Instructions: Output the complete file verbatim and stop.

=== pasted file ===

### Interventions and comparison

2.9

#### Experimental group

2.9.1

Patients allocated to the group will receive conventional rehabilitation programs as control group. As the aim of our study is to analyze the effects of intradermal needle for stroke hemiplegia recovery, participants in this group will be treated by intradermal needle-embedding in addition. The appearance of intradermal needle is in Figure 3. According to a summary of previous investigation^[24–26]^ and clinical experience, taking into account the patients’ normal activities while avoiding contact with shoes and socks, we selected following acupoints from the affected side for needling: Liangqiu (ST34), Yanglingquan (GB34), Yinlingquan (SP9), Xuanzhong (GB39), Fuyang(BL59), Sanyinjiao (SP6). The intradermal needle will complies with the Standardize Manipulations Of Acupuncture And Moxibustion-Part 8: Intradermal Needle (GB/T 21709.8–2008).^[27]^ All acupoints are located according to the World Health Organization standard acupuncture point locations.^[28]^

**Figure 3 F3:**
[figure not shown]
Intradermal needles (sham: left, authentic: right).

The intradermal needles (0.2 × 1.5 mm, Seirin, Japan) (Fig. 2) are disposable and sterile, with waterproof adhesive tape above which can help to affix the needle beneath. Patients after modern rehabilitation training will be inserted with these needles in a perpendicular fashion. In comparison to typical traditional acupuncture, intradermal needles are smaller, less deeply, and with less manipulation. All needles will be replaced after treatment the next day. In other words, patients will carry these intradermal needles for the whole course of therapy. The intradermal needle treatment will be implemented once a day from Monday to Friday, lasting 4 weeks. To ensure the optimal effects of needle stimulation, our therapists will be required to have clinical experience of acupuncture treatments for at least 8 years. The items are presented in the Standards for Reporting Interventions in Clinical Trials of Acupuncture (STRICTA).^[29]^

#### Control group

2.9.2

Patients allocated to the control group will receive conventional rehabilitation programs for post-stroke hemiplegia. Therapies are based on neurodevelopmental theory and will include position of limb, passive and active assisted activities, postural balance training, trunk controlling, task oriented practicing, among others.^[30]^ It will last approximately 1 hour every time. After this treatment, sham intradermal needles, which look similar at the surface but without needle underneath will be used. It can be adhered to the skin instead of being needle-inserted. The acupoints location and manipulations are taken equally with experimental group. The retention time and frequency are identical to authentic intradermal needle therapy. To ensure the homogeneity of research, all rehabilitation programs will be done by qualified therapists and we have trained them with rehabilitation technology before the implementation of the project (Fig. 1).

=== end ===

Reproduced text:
### Interventions and comparison

2.9

#### Experimental group

2.9.1

Patients allocated to the group will receive conventional rehabilitation programs as control group. As the aim of our study is to analyze the effects of intradermal needle for stroke hemiplegia recovery, participants in this group will be treated by intradermal needle-embedding in addition. The appearance of intradermal needle is in Figure 3. According to a summary of previous investigation^[24–26]^ and clinical experience, taking into account the patients’ normal activities while avoiding contact with shoes and socks, we selected following acupoints from the affected side for needling: Liangqiu (ST34), Yanglingquan (GB34), Yinlingquan (SP9), Xuanzhong (GB39), Fuyang(BL59), Sanyinjiao (SP6). The intradermal needle will complies with the Standardize Manipulations Of Acupuncture And Moxibustion-Part 8: Intradermal Needle (GB/T 21709.8–2008).^[27]^ All acupoints are located according to the World Health Organization standard acupuncture point locations.^[28]^

**Figure 3 F3:**
[figure not shown]
Intradermal needles (sham: left, authentic: right).

The intradermal needles (0.2 × 1.5 mm, Seirin, Japan) (Fig. 2) are disposable and sterile, with waterproof adhesive tape above which can help to affix the needle beneath. Patients after modern rehabilitation training will be inserted with these needles in a perpendicular fashion. In comparison to typical traditional acupuncture, intradermal needles are smaller, less deeply, and with less manipulation. All needles will be replaced after treatment the next day. In other words, patients will carry these intradermal needles for the whole course of therapy. The intradermal needle treatment will be implemented once a day from Monday to Friday, lasting 4 weeks. To ensure the optimal effects of needle stimulation, our therapists will be required to have clinical experience of acupuncture treatments for at least 8 years. The items are presented in the Standards for Reporting Interventions in Clinical Trials of Acupuncture (STRICTA).^[29]^

#### Control group

2.9.2

Patients allocated to the control group will receive conventional rehabilitation programs for post-stroke hemiplegia. Therapies are based on neurodevelopmental theory and will include position of limb, passive and active assisted activities, postural balance training, trunk controlling, task oriented practicing, among others.^[30]^ It will last approximately 1 hour every time. After this treatment, sham intradermal needles, which look similar at the surface but without needle underneath will be used. It can be adhered to the skin instead of being needle-inserted. The acupoints location and manipulations are taken equally with experimental group. The retention time and frequency are identical to authentic intradermal needle therapy. To ensure the homogeneity of research, all rehabilitation programs will be done by qualified therapists and we have trained them with rehabilitation technology before the implementation of the project (Fig. 1).